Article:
by streamlining the permitting process and establishing

    investments in energy assets

    by removing impediments to the alignment of infrastructure investments with future energy production and demand

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    Unpacking our three

    Key questionsObjective

    the years? What impact is the development of the Utica Shale having on the State?

    prices evolved compared to competitor states?

    How will the production of gas, oil, and liquids in the Utica Shale advance over the next 15 years?What infrastructure and regulatory structures will facilitate the strong production, transportation, and use of hydrocarbons in the years ahead?

    between now and 2030?

    What are the key hurdles that Ohio must overcome to remain energy competitive?

    and other key stakeholders to move the State forward?

    Understand the evolution

    sector through the present day

    Use potential future scenarios to

    changing energy landscape

    Offer themes and recommendations to make Ohio energy competitive

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    has featured prominently in public and policy discourse over the past year

    Clean Power Plan (CPP) aims to reduce power market emissions 32% below 2005 levels by 2030

    Ohio lawmakers sent

    severance taxproposal to a study committee to analyze potential impacts

    The SB 310 study committee

    renewable energy freeze should continue indefinitely

    The Ohio Clean Energy Initiative has been certified by the ballot board for the November 2016 election

    Cleveland State University shale study maps the opportunities for shale gasdevelopment in Ohio

    The Kasich Energy Plan aims to update

    fit with the evolving shale gas and electric power landscape

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    Purpose of this document

    Written for a CEO-level audience, with varying levels of exposure to and experience with the energy space

    Overview of the major energy trends impacting Ohio and proposal for a path forward, reflecting only the highlights of the analysis

    Companion document to detailed fact pack

    Objectives

    Understand the evolution

    through the present day

    Use potential future scenarios

    changing energy landscape

    Offer themes and recommendations to make Ohio energy competitive

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    Executive Summary (1/2)Ohio sits on an immense opportunity to benefit from abundant and low-cost shale gas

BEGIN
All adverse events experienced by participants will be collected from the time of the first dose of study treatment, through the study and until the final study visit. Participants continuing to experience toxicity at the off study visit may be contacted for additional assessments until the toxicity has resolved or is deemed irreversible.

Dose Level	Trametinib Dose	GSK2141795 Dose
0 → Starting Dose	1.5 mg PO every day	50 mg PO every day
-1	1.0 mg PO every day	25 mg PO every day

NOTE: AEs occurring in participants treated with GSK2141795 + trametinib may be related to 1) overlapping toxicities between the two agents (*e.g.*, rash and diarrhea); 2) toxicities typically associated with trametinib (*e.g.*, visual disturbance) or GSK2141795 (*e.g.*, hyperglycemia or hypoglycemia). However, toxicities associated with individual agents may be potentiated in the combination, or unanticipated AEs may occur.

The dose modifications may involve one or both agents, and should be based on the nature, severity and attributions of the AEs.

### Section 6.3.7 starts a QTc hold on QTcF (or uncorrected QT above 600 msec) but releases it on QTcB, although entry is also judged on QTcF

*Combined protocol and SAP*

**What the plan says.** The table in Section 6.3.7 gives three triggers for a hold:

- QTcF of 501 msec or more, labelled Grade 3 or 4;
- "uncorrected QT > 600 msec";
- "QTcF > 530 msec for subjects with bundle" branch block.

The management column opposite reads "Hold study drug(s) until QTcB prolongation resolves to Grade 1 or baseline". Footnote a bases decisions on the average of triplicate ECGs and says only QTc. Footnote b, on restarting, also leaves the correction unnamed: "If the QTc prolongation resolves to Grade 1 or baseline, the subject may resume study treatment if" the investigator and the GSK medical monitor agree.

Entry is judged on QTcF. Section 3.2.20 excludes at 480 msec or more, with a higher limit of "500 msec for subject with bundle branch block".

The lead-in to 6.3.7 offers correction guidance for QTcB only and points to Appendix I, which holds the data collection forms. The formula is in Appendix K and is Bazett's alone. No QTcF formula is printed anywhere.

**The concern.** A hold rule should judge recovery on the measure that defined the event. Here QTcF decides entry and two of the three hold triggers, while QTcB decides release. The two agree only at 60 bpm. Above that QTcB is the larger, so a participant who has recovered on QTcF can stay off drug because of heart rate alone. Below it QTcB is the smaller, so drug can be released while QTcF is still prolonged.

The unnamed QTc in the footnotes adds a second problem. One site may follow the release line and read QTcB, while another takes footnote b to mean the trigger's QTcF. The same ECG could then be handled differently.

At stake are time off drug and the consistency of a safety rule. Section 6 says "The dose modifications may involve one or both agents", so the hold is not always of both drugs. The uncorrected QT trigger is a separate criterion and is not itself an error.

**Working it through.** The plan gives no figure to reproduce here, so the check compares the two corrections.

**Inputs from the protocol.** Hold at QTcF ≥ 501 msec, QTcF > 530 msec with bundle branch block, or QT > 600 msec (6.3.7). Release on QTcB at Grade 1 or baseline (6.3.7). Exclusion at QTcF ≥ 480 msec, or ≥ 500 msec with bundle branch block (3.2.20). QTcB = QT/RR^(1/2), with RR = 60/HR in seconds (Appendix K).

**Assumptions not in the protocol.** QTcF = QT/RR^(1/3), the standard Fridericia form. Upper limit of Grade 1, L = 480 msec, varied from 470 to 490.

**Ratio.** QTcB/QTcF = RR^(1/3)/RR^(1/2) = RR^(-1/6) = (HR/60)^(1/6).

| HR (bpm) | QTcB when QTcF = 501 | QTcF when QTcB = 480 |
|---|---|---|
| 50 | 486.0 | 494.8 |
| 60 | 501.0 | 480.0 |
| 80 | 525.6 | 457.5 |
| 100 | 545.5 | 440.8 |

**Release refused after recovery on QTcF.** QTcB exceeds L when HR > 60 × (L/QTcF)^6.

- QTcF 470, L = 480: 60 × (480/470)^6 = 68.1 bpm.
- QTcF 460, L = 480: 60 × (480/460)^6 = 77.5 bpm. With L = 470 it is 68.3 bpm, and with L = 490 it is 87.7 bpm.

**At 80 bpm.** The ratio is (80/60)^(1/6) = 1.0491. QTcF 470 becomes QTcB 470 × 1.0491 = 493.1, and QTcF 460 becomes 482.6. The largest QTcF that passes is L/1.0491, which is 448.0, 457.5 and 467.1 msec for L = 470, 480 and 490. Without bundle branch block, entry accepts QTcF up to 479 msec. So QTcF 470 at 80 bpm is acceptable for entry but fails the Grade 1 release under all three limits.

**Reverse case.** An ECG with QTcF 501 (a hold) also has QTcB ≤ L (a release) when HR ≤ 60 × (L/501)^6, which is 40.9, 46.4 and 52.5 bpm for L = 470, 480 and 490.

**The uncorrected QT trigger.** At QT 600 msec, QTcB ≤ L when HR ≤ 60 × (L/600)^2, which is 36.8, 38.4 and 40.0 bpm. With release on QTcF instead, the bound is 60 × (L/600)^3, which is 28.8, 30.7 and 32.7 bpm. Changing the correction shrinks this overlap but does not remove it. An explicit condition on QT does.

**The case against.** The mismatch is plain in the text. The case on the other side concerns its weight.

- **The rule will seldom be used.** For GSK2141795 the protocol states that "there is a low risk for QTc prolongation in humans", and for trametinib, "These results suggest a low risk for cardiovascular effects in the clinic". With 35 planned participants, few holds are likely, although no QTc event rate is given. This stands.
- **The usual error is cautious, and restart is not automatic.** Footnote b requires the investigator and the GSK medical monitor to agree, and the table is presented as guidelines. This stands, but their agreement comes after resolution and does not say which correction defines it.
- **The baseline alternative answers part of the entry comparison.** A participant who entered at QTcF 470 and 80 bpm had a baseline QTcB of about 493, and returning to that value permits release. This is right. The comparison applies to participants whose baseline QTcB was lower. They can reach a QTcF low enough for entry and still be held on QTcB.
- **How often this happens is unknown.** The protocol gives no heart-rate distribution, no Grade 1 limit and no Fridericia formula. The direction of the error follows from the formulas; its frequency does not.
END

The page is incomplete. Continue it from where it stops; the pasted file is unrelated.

A huge volume (~24 trillion cubic feet) of inexpensive and accessible wet and dry gas exists in the Utica basin, where ~98% of gas is still to be extractedExtraction costs in the Utica basin are lower than many other basins and projected to drop

    Increased production and emerging downstream industries are already beginning to capture this value, and new investments in infrastructure and adjustments in regulation are needed to maximize potential

    annual GDP and sustain nearly 138,000 jobsThe electric power landscape is fundamentally shifting in Ohio, driven by trends that are shaping the national power landscape

    Power demand has declined over the last 5 years, and is expected to remain relatively flat for next 10-15 years, driven by increased energy efficiency and adoption of distributed resourcesOhio is now part of a larger regional power system, PJM, and continues to be a net importer of power as Ohio-based assets retireMix of power supply for Ohio has been and will continue to shift toward natural gas, renewables and distributed energy resources that could displace coal generationPolicy and regulatory landscape continues to be in flux with major outcomes (e.g., SB310, Clean Power Plan) that will eventually have a tangible impact on pace of transition in Ohio

    This document is solely for the use of members of the Ohio Business Roundtable. It does not constitute legal, accounting, tax, or similar professional advice normally provided by licensed or certified practitioners. No part of it may be circulated, quoted, or reproduced for distribution outside the client organization without prior written approval from the Ohio Business Roundtable. The information provided is preliminary and shall not be fully relied upon as the complete and final product. No part of this document may be circulated, quoted, or reproduced externally to the members of the Ohio Business Roundtable, and any requests for additional use or release must be pre-approved by Ohio Business Roundtable.

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    Executive Summary (2/2)

    In order to respond these power and gas dynamics and position the state as an energy leader, Ohio will need to mobilize across 6 priority themes:

    Meet the evolving needs of the power market for customers and developers

    Build out energy infrastructure

    Improve the ease of doing business in energy in Ohio

    Ensure adoption of renewables and advanced energy technologies are market based

    Drive economic impact from energy competitiveness

    This document is s